From a social standpoint, total paybacks would be $600 billion a year more than this, meaning in the 20th year, the economy would grow $600 billion more per year net than without such investments (not counting global warming reductions, but only immediate and short-term social returns.) Energy costs only, not counting possible fossil-fuel price increases or any social costs, would be about 31 percent higher in this scenario than under a business-as usual-scenario.

However the particular subsidies I projected start at around $275 billion annually, average to $365 billion a year for the first 20 years, and peak at $475 billion annually in the 20th year. They drop back to $275 billion a year in the 21st year, as the renewable industries mature and can get by without further subsidy. The other $275 billion continues for another 10 years to pay back the green debt. These not only overcome most of the bottlenecks to phasing out fossil fuels, but they also compensate for what would otherwise be increases in energy costs.
I am making plans for my $20 (single-malt, hmmm...)

Bottom Line: Kill the ethanol program. Do it for the environment, for the water, for the farmers, for all of us.

4 comments:

  1. I agree with you David, but how about the costs to taxpayers and consumers of ethanol support policies, and their low cost-effectiveness? If you are not familiar with the two in-depth reports by the Global Subsidies Initiative, I encourage you to have a look at them.

    http://www.globalsubsidies.org/en/research/biofuel-subsidies-united-states

    http://www.globalsubsidies.org/en/research/biofuel-subsidies-united-states-2007-update

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  2. On Jacboson, comparing ethanol to wind is just stupid. they have nothing in common. ethanol is a transporation fuel. wind powers electricity. It will be decades before wind can power cars in any significant way.

    Not sure what numbers Gar Lipow is using, but you're not using them honestly (much like those who deny the science behind climate change by cherry picking studies). He provides a point estimate when the standard errors are enormous. Tol calculates the standard errors in a large meta analysis, and finds that net benefits of carbon regulation are not significantly different than zero.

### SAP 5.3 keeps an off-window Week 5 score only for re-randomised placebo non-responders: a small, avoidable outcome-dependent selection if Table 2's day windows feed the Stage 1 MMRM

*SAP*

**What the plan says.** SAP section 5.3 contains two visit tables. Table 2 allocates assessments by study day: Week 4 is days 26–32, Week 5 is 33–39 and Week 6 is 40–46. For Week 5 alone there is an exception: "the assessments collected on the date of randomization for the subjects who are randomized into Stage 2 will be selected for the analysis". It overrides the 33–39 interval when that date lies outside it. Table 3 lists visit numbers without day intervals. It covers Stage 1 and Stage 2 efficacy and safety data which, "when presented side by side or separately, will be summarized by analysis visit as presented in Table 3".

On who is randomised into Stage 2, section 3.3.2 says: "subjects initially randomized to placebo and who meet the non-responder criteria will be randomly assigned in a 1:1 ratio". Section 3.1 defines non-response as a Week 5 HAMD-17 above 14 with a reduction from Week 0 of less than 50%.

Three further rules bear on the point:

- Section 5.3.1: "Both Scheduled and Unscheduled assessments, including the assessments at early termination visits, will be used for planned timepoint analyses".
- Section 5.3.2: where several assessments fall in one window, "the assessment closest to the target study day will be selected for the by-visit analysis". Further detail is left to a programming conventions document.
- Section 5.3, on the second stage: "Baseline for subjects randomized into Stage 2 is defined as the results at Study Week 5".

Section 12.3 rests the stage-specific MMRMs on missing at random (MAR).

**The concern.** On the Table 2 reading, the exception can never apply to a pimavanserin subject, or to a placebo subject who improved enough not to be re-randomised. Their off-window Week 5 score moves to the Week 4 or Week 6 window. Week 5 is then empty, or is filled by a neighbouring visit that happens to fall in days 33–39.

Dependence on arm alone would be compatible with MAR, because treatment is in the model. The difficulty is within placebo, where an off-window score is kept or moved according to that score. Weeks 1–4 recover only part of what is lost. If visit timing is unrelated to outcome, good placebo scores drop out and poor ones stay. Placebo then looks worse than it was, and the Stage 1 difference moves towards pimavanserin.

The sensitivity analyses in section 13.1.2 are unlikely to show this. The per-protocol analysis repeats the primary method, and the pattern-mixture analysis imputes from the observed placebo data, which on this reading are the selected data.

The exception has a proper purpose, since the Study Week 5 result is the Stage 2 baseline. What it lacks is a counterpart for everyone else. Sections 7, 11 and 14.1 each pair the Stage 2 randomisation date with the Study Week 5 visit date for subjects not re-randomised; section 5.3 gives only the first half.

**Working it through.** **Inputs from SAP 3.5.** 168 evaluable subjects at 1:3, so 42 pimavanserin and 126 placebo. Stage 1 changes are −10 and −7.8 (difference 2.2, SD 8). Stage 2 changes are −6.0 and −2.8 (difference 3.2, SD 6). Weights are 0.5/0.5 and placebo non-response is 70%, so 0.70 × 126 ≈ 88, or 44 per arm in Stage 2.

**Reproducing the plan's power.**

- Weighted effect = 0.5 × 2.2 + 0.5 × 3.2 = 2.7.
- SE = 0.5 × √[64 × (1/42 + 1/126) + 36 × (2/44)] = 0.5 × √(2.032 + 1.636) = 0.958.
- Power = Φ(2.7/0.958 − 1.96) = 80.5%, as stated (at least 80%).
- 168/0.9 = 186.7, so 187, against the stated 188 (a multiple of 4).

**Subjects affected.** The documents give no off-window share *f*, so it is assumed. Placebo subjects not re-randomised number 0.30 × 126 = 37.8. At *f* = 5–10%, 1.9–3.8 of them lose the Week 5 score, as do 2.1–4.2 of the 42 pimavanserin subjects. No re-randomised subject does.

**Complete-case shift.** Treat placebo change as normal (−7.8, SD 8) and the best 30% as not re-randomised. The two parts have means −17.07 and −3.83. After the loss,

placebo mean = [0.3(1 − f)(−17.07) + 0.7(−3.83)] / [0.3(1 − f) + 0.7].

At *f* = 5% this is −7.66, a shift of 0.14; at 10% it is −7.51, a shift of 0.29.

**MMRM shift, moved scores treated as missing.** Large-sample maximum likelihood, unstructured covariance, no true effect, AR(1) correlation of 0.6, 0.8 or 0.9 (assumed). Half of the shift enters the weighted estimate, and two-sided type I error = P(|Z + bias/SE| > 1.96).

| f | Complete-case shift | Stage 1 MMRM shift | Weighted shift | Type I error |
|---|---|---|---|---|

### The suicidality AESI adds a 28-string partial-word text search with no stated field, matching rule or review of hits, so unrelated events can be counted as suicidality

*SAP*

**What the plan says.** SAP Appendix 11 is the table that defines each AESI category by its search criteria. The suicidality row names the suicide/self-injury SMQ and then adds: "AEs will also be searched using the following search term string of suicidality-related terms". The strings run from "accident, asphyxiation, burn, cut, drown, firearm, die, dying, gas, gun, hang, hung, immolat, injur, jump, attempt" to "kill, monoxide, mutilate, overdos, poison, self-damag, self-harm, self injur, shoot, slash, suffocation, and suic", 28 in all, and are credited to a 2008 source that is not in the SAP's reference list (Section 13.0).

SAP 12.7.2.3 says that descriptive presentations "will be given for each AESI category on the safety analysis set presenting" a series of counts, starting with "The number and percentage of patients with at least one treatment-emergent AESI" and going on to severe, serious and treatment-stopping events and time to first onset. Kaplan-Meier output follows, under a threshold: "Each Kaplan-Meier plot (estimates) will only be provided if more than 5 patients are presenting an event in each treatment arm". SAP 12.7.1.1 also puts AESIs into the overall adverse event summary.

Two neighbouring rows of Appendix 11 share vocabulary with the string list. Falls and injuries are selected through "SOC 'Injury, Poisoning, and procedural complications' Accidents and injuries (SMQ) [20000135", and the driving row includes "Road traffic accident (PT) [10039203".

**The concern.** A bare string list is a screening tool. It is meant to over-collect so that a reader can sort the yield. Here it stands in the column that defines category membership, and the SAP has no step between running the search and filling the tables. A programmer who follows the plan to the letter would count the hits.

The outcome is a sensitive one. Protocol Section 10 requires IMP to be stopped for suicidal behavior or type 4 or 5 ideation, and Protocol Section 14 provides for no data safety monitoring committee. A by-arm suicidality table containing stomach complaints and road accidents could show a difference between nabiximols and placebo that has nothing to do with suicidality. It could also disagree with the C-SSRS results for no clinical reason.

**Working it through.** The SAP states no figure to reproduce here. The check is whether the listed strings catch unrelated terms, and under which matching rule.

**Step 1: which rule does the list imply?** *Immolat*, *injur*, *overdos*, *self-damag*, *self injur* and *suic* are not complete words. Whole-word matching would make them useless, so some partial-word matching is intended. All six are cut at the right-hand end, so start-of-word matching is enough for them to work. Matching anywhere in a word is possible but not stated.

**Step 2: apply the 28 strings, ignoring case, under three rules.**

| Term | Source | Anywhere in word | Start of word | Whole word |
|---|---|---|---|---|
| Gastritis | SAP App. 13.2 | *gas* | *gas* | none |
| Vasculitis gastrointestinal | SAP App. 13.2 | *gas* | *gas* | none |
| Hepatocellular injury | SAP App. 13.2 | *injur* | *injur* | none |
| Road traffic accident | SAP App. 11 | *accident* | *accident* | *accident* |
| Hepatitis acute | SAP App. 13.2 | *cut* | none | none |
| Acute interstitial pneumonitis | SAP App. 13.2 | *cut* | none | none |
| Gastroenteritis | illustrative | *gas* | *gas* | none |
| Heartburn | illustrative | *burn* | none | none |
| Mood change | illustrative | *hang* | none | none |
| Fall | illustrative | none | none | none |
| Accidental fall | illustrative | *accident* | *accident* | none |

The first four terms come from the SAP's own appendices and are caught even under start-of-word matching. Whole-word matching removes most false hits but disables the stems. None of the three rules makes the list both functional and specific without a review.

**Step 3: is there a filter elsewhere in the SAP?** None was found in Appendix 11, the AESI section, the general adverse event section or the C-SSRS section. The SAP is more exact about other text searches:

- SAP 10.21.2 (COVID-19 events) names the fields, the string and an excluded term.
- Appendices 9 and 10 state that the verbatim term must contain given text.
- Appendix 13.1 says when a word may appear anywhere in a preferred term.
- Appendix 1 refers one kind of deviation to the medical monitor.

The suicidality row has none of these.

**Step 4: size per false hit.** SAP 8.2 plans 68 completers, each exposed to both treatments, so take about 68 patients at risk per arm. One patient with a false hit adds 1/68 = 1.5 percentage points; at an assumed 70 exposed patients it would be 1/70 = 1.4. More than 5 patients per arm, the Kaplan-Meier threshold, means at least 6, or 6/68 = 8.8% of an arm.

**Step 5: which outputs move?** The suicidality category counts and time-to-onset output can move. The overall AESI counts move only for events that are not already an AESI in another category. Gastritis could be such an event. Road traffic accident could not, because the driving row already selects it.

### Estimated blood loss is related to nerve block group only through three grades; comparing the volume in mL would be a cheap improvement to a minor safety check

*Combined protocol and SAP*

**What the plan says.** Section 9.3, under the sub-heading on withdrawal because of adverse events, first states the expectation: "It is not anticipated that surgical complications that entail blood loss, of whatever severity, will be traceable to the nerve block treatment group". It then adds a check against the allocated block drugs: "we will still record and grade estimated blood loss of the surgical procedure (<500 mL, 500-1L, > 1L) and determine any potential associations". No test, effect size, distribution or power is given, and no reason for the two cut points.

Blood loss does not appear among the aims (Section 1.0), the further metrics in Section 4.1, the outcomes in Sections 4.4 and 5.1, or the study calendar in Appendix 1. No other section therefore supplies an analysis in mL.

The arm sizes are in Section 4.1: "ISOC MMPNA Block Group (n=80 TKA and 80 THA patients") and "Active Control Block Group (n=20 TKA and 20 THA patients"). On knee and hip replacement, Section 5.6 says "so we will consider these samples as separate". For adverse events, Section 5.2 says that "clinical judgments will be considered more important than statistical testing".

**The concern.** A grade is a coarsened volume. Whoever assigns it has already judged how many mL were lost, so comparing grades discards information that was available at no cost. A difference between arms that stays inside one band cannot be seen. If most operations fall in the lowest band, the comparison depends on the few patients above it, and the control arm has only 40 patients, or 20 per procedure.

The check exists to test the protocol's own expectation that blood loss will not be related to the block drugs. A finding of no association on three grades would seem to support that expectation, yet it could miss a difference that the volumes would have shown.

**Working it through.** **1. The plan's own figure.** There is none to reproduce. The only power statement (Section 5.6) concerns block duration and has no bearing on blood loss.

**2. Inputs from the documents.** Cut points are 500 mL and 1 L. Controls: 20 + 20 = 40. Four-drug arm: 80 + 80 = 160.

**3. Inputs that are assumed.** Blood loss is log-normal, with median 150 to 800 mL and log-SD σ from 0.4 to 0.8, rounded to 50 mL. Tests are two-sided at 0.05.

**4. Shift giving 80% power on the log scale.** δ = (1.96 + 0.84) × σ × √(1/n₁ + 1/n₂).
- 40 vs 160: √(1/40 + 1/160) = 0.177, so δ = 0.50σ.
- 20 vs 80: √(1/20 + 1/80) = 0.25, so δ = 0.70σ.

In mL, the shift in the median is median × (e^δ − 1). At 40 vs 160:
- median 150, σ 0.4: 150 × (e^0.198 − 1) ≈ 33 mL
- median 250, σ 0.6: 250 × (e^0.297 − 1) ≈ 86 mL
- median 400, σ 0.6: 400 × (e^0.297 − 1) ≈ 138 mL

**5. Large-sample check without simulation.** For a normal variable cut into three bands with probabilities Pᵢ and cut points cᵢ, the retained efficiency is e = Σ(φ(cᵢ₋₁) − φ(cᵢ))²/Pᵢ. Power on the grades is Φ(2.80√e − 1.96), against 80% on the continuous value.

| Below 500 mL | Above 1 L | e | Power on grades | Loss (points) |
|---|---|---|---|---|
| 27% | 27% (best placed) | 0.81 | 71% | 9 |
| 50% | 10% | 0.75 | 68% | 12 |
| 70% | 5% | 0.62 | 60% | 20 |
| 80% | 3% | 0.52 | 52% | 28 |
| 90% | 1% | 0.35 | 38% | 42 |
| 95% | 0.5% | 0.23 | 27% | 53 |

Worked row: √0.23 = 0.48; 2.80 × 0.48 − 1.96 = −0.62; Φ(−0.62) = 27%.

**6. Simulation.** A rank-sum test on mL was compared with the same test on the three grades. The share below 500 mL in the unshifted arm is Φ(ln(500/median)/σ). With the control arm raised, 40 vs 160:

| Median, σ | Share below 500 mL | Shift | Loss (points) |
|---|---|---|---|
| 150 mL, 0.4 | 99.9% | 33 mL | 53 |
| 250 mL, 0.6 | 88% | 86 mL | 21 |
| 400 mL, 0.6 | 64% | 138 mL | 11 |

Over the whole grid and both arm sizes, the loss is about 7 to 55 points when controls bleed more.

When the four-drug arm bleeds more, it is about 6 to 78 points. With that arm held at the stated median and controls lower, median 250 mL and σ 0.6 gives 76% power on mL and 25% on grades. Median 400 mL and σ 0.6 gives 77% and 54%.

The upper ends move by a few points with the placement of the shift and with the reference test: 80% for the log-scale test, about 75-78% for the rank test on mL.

And sure, lots of ethanol firms going out of business, but just as many wind firms suffering (as they faced losing their own massive subsides), and natural gas firms suffering, as those prices tanked. In fact, nothing special about ethanol in this regard.

    On papers that support ethanol, there are plenty.

    There's the much cited billion ton study by USDA/DOE.

    Here's a rebuttal to some of the anti-ethanol papers, by Michael Wang who is very well respected. Couldn't find the original reference, but here's a blog article.
    http://blogs.wsj.com/environmentalcapital/2008/02/15/take-that-science-biofuels-are-clean-after-all/

    And again, if you actually read most of the anti-ethanol papers, they aren't as slam dunk as the headlines make them out to be.

    Anyway, hopefully this won't spiral out of control again. Too much to do before classes start!

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  3. HoBs -- Wind can be used to charge electric cars.

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  4. yes, but before electric cars are practical, you need to make them cheaper and you need to have major improvements in battery technology and infrastructure.

    i believe wholeheartedly that electric cars are the most likely future of the car industry, but given that it takes the us car fleet 15 years to turnover, and years before you start getting significant penetration, and you need significant infrastructure changes in the grid and in fueling stations, it will be a long time.

    Hybrid cars (a much simpler proposition) have been out a decade, and sales have yet to top half a percent.

    So sure, maybe in 20 years you might be able to get significant electric cars on the road. But 20 years is a long time, and very likely you'll get efficient transportable cellulosic ethanol out too. Cellulosic ethanol requires far less new infrastructure investment and innovation.

    I don't know which is more likely, but I doubt these experts do.